The European Union says it has "serious concerns" about reports of human rights abuses in Sri Lanka.
Sri Lanka's human rights record has come under repeated criticism
A six-member delegation, representing a range of EU bodies, released the statement at the end of a three-day visit to the country.
The EU also criticised the Tamil Tiger rebels over alleged rights violations.
Abductions, extra-judicial killings and disappearances have risen in Sri Lanka since the military and rebels resumed attacks on each other in December 2005.
The US state department and New York-based group Human Rights Watch have also recently criticised Sri Lanka's rights record.
"The EU continues to harbour very serious concerns about continuing reports of human rights abuses," said a statement by the EU delegation released on Tuesday.
The delegation included representatives of the EU's current president, Slovenia, and its future president, France, the European Commission and the EU Council of Ministers.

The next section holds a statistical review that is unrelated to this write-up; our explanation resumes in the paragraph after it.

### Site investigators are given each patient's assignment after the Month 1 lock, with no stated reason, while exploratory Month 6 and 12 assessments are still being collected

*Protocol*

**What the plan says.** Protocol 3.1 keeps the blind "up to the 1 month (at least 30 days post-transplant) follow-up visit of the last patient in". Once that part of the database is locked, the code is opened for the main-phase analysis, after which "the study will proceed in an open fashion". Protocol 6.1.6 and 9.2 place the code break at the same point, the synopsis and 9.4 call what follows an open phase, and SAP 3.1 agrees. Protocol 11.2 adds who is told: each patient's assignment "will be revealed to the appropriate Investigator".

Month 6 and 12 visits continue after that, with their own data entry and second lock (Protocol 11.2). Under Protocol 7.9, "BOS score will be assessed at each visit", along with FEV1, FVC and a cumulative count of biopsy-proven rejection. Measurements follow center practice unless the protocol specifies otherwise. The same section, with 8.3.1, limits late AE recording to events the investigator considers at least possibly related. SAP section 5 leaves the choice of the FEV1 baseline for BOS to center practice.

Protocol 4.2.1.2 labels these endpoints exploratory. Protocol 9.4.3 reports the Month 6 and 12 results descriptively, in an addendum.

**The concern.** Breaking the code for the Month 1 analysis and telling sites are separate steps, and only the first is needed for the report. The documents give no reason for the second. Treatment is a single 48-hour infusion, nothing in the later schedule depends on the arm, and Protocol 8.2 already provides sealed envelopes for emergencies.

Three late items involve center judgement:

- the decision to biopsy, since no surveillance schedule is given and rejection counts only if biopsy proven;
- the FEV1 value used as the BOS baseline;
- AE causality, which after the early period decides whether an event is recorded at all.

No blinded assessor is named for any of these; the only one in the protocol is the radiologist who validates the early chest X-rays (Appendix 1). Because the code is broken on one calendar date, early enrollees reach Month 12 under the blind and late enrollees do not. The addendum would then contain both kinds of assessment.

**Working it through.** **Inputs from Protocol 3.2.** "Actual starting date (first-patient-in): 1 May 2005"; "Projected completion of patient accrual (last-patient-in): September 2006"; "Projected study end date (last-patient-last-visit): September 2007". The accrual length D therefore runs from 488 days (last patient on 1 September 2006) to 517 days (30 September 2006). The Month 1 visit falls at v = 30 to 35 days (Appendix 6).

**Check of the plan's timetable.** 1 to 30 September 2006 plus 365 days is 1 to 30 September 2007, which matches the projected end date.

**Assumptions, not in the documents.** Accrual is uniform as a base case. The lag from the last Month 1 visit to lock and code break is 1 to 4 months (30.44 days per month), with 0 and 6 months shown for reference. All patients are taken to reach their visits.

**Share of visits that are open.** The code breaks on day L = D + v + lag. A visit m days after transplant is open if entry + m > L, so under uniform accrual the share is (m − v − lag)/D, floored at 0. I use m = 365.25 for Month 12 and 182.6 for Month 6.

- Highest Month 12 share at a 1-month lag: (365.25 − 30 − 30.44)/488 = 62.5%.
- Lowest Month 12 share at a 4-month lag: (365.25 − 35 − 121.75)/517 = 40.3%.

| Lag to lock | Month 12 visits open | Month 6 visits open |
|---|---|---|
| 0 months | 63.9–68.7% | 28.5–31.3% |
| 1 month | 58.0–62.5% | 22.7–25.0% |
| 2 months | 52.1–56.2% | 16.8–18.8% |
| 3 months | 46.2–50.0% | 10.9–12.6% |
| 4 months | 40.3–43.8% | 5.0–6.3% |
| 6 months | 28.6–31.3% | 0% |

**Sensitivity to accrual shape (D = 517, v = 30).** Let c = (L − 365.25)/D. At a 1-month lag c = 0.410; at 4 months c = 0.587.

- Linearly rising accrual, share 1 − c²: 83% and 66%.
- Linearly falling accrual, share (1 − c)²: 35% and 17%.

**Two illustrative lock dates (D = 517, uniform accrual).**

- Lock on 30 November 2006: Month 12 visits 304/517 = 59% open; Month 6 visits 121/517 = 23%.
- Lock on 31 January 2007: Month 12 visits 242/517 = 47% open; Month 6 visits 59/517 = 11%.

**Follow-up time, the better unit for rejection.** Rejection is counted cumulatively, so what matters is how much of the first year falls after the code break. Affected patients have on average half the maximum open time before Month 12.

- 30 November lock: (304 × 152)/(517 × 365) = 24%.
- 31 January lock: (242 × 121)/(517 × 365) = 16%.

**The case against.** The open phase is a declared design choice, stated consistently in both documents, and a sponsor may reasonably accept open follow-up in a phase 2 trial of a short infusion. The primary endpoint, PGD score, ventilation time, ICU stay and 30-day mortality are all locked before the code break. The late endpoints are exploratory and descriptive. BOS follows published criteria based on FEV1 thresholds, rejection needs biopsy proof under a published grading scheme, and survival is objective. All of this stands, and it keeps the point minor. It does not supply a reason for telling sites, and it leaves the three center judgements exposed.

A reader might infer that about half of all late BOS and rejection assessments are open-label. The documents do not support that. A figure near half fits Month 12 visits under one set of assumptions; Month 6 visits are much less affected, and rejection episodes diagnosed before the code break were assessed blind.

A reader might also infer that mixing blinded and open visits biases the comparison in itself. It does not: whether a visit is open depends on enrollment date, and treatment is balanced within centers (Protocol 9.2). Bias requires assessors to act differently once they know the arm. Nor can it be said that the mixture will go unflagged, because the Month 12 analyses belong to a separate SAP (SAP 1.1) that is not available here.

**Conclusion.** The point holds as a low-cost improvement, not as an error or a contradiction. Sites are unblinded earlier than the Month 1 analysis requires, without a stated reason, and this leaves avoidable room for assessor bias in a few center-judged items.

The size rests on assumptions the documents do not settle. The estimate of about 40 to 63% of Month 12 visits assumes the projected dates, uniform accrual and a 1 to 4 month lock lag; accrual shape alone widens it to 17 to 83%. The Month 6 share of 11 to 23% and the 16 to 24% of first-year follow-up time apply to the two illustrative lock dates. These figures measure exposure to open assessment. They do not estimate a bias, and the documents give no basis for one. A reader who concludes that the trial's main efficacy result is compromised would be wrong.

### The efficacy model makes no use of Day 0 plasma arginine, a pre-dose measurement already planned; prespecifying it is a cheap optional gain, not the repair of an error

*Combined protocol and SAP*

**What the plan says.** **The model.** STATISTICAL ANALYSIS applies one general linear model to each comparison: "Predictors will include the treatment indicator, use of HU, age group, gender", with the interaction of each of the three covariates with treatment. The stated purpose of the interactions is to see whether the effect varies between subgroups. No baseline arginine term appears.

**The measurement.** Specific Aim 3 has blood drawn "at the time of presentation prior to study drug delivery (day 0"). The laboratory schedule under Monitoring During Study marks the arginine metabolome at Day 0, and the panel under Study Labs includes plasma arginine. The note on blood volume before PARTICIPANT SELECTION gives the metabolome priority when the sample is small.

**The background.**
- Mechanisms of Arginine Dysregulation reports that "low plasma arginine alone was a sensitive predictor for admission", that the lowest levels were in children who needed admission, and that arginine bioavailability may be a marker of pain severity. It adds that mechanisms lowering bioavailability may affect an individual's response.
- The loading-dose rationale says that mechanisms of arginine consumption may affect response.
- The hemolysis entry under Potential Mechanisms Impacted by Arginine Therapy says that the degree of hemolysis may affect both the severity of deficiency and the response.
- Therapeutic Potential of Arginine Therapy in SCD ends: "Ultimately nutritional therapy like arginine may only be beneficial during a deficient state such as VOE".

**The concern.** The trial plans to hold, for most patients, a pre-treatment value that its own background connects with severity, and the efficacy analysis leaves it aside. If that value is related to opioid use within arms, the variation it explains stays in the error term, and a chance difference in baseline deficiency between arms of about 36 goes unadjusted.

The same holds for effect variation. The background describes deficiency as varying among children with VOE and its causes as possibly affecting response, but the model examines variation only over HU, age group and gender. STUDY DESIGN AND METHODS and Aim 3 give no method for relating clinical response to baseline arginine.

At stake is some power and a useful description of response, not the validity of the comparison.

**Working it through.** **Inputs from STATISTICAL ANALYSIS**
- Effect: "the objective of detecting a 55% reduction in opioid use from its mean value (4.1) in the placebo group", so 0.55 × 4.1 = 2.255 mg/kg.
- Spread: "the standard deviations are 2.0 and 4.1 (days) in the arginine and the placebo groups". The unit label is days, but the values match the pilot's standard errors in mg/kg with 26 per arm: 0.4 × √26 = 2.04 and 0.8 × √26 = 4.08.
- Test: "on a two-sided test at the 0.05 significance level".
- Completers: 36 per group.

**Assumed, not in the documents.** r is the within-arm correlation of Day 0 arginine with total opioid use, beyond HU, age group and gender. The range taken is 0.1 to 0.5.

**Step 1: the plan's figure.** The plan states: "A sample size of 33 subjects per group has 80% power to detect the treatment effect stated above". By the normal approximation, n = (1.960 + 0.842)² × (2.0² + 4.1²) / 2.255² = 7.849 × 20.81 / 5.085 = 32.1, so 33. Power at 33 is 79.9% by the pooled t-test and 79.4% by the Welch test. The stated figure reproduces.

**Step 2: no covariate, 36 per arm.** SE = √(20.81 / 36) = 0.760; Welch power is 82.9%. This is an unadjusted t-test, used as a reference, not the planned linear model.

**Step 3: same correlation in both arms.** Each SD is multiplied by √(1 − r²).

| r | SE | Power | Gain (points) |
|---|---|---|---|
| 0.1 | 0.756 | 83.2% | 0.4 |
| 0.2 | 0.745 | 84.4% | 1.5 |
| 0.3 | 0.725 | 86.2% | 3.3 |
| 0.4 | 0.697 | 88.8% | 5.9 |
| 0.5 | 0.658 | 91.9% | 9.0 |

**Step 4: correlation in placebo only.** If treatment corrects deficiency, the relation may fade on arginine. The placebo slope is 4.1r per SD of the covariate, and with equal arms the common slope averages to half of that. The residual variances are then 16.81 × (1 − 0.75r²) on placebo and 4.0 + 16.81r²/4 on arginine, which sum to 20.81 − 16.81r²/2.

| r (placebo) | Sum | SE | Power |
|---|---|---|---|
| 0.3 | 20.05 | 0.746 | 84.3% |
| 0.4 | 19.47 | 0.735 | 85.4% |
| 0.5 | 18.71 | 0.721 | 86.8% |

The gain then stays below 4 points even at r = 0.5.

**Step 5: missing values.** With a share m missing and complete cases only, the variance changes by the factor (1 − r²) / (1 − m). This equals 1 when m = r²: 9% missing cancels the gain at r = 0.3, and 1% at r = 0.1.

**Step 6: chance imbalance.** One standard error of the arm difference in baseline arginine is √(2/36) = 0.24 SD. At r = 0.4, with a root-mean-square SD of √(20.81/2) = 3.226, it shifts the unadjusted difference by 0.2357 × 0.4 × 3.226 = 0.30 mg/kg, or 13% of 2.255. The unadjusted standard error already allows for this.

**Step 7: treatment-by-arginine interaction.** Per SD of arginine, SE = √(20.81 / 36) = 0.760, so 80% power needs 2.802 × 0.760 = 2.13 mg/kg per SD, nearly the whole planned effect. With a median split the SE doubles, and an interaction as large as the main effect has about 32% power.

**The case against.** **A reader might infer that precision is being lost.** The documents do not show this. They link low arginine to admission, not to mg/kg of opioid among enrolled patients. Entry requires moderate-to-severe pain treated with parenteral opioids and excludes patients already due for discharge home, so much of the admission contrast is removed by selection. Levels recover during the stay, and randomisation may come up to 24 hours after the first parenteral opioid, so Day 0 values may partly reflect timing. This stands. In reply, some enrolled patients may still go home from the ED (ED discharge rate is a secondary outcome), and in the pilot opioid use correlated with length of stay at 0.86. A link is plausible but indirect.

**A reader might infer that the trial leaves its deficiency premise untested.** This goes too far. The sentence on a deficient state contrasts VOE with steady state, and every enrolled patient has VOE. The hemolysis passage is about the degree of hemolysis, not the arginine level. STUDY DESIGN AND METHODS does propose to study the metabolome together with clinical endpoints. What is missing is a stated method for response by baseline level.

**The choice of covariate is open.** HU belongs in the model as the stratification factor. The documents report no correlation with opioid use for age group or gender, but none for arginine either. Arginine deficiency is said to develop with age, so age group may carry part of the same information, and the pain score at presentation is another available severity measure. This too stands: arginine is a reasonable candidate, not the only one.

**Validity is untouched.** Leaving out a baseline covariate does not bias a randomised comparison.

Sri Lanka's government and the Tamil Tiger rebels have yet to comment on the statement.
The rebels have fought since 1983 to create an independent homeland for the island's minority ethnic Tamils after decades of being marginalized by governments controlled by the majority Sinhalese.
The violence has killed more than 70,000 people.
In January the government pulled out of a formal commitment to a 2002 ceasefire with the Tamil Tigers, arguing the rebels had used it to re-group and re-arm.
Since then, fighting has intensified on the frontlines that surround Tiger-held territory in the north.